• Open Access

MicroRNA-107, an oncogene microRNA that regulates tumour invasion and metastasis by targeting DICER1 in gastric cancer

Authors

  • Xiaohua Li,

    1. State Key Laboratory of Cancer Biology & Xijing Hospital of Digestive Diseases, The Fourth Military Medical University, Xi’an, China
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    • These authors contributed equally to this work.

  • Ying Zhang,

    1. The Dermatology of Department, The Fourth Military Medical University, Xi’an, China
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    • These authors contributed equally to this work.

  • Yongquan Shi,

    1. State Key Laboratory of Cancer Biology & Xijing Hospital of Digestive Diseases, The Fourth Military Medical University, Xi’an, China
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  • Guanglong Dong,

    1. State Key Laboratory of Cancer Biology & Xijing Hospital of Digestive Diseases, The Fourth Military Medical University, Xi’an, China
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  • Jie Liang,

    1. State Key Laboratory of Cancer Biology & Xijing Hospital of Digestive Diseases, The Fourth Military Medical University, Xi’an, China
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  • Ying Han,

    1. State Key Laboratory of Cancer Biology & Xijing Hospital of Digestive Diseases, The Fourth Military Medical University, Xi’an, China
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  • Xin Wang,

    1. State Key Laboratory of Cancer Biology & Xijing Hospital of Digestive Diseases, The Fourth Military Medical University, Xi’an, China
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  • Qingchuan Zhao,

    1. State Key Laboratory of Cancer Biology & Xijing Hospital of Digestive Diseases, The Fourth Military Medical University, Xi’an, China
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  • Jie Ding,

    1. State Key Laboratory of Cancer Biology & Xijing Hospital of Digestive Diseases, The Fourth Military Medical University, Xi’an, China
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  • Kaichun Wu,

    1. State Key Laboratory of Cancer Biology & Xijing Hospital of Digestive Diseases, The Fourth Military Medical University, Xi’an, China
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  • Daiming Fan

    Corresponding author
    1. State Key Laboratory of Cancer Biology & Xijing Hospital of Digestive Diseases, The Fourth Military Medical University, Xi’an, China
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Daiming FAN, State Key Laboratory of Cancer Biology & Xijing Hospital of Digestive Diseases, The Fourth Military Medical University, 17 Changle Western Road, Xi’an 710032, China. Tel.: +86-29-82554199 Fax: +86-29-82554199 E-mail: fandaimingfdm@yahoo.com.cn

Abstract

MicroRNAs are small non-coding RNA molecules that control expression of target genes. Previous studies showed that microRNA-107 (miR-107) is overexpressed in gastric cancer tissues compared with the matched normal tissues. However, it remains largely unclear as to how miR-107 exerts its function and modulates the malignant phenotypes of gastric cancer, because our understanding of miR-107 signalling pathways is limited. In this study, we demonstrate that miR-107 is frequently up-regulated in gastric cancers and its overexpression is significantly associated with gastric cancer metastasis. Furthermore, silencing the expression of miR-107 could inhibit gastric cancer cell migration and invasion in vitro and in vivo. Subsequent investigation characterized DICER1 as a direct target of miR-107. Up-regulation of DICER1 resulted in a dramatic reduction of in vitro migration, invasion, in vivo liver metastasis of nude mice, which is similar to that occurs with the silencing of miR-107, indicating that DICER1 functions as a metastasis suppressor in gastric cancer. Furthermore, the restoration of DICER1 can inhibit miR-107-induced gastric cancer cell invasion and metastasis. In conclusion, our results suggested that miR-107, an oncogene miRNA promoting gastric cancer metastasis through down-regulation of DICER1. Inhibition of miR-107 or restoration of DICER1 may represent a new potential therapeutic target for gastric cancer treatment.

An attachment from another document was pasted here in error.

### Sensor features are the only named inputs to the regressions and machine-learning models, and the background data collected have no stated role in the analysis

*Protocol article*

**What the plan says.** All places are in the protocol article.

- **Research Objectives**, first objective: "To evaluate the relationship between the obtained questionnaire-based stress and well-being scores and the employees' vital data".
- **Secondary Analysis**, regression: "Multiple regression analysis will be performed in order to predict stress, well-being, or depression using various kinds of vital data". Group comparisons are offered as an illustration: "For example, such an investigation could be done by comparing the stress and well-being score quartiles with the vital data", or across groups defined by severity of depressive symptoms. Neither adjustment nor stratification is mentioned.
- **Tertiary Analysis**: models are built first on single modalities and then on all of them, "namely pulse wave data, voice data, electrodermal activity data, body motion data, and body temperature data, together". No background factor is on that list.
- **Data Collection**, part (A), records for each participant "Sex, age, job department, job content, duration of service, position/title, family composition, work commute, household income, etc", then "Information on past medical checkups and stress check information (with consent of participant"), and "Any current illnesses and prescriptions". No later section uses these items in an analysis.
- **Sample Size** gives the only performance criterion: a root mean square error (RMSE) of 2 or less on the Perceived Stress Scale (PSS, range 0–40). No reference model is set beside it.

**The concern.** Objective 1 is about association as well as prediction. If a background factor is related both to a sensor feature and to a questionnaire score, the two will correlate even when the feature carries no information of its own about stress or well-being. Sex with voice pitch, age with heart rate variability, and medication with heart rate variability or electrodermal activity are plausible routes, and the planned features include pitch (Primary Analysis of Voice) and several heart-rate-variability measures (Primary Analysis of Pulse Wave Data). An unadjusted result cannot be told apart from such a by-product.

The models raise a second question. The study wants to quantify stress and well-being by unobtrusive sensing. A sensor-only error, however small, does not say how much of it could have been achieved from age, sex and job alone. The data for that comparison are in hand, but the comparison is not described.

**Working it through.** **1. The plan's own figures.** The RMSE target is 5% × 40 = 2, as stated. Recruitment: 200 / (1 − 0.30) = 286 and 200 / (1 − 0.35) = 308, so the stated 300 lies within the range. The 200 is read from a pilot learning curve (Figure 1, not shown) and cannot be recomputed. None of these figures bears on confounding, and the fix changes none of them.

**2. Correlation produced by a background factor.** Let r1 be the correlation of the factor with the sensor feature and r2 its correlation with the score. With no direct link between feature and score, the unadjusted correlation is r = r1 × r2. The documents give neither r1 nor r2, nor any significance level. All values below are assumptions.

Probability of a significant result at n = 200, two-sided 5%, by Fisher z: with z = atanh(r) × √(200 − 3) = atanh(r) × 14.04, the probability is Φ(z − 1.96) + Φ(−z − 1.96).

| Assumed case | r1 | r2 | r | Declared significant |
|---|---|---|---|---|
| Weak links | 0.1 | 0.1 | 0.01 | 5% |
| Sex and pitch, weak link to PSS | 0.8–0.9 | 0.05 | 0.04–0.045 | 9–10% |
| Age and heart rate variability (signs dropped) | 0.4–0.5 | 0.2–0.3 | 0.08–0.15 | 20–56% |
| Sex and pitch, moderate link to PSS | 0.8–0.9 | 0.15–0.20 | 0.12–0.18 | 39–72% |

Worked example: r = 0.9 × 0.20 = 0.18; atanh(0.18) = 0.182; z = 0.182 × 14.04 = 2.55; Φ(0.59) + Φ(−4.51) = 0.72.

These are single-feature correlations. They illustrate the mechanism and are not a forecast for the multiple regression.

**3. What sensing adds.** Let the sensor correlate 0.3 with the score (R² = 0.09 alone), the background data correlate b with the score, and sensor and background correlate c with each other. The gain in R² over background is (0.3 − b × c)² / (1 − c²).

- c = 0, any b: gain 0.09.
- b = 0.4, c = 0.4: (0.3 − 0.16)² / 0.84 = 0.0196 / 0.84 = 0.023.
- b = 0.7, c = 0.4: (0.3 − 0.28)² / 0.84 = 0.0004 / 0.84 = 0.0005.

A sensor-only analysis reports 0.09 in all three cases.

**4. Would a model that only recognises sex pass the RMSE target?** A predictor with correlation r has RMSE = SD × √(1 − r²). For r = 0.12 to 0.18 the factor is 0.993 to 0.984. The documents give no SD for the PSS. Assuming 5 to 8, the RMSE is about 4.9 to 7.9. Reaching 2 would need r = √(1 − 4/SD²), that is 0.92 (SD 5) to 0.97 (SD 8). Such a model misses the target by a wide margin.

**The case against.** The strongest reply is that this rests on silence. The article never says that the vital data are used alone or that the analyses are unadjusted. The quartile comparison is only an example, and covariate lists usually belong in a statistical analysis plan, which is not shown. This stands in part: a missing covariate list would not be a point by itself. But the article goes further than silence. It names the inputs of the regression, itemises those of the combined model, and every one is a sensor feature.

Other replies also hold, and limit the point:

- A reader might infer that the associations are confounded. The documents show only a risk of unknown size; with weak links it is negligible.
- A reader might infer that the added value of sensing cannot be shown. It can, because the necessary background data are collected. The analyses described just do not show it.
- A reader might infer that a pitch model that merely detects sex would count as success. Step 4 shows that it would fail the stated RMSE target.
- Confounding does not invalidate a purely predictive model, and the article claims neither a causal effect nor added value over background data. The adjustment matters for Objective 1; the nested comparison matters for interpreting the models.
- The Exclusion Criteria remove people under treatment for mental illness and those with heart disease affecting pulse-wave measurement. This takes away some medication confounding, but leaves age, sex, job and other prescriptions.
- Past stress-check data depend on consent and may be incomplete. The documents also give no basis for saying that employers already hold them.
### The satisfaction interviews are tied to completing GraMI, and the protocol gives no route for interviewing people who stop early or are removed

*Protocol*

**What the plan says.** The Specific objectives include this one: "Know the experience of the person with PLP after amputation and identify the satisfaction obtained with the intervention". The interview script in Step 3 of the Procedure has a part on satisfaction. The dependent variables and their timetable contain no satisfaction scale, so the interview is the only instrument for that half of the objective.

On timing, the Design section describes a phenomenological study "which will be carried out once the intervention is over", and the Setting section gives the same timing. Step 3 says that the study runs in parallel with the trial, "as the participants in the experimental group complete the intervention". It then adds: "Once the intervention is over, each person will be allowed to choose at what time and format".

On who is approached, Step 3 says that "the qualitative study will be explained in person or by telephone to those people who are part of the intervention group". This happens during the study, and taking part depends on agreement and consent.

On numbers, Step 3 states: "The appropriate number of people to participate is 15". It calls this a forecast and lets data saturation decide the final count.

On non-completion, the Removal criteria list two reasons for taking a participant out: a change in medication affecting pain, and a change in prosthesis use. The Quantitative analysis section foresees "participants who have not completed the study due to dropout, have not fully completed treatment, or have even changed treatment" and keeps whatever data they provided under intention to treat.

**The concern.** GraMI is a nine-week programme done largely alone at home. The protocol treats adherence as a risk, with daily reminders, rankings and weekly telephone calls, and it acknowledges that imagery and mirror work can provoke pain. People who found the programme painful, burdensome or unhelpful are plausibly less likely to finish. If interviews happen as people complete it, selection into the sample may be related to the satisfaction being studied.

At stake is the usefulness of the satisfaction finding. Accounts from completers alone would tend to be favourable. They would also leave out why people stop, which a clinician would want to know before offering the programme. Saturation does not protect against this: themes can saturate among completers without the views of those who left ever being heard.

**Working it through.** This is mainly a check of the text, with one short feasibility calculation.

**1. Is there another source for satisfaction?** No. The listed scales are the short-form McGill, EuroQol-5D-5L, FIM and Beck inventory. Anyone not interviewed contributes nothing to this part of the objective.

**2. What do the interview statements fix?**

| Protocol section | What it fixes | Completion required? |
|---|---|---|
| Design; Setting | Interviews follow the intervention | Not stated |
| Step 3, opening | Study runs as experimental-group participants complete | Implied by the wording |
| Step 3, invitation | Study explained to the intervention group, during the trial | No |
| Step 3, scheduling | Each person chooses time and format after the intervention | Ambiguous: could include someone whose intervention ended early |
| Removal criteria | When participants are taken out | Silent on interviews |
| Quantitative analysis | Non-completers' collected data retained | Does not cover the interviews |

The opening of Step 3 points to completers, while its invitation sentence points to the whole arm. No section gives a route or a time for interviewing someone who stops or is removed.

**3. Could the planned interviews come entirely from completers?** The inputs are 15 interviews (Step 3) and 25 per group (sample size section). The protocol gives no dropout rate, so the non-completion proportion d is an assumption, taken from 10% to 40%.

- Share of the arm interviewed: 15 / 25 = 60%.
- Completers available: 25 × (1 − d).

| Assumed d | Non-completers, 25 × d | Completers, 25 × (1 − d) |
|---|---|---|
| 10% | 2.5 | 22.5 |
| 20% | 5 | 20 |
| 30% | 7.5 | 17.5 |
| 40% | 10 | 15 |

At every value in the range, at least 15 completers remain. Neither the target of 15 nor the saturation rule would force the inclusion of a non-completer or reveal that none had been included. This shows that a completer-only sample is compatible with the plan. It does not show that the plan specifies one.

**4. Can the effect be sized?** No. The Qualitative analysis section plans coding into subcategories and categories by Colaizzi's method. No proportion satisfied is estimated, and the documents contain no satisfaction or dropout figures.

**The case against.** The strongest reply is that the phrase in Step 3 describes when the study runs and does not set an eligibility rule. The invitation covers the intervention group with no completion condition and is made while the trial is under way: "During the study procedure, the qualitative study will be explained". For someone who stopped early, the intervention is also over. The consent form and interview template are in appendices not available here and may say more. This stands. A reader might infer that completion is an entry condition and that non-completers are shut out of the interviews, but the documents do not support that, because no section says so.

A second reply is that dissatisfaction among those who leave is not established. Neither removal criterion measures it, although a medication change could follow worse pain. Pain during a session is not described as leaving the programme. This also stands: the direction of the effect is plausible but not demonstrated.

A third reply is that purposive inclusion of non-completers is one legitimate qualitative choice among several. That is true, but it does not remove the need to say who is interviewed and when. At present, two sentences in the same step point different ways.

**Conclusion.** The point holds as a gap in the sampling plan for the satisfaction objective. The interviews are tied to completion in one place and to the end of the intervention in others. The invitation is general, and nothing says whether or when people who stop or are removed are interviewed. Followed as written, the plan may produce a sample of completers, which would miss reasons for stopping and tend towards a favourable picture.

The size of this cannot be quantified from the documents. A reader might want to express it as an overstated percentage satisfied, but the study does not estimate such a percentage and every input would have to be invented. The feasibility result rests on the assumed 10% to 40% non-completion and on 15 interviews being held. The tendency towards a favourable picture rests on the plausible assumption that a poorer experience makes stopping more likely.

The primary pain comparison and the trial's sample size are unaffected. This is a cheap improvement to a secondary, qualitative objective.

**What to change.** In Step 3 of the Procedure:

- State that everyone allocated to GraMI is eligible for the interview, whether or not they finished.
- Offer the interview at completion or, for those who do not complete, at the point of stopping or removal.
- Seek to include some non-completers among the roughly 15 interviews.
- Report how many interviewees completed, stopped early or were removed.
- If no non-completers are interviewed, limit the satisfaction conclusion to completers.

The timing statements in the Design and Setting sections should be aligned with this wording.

Introduction

Gastric cancer is one of the most common malignancies in tumours in East Asian countries [1–2]. Like other solid human cancers, the biggest obstacle for the treatment of gastric cancer is recurrence and metastasis. So, seeking for new therapeutic modalities to prevent the metastasis of gastric cancer becomes an urgent issue. But the precise mechanism of this process has not yet been defined, which has confined the improvement of therapeutic strategies.

MicroRNAs (miRNAs) are small (20–24 nucleotides [nt]) non-coding RNA gene products that post-transcriptionally modulate gene expression by negatively regulating the stability or translational efficiency of their target mRNAs [3]. Currently, more than several hundred unique mature human miRNAs are known (http://microrna.sanger.ac.uk). Aberrant expression of miRNAs has been reported to be involved in tumourigenesis, acting, as one might expect, variously as either oncogenes [4] or tumour suppressors [5]. Previously, altered miRNA expression signature is observed in gastric cancers that have been collected from different study cohorts [6–7] and miR-107 was found significantly up-regulated in gastric cancers, compared with the matched normal tissues.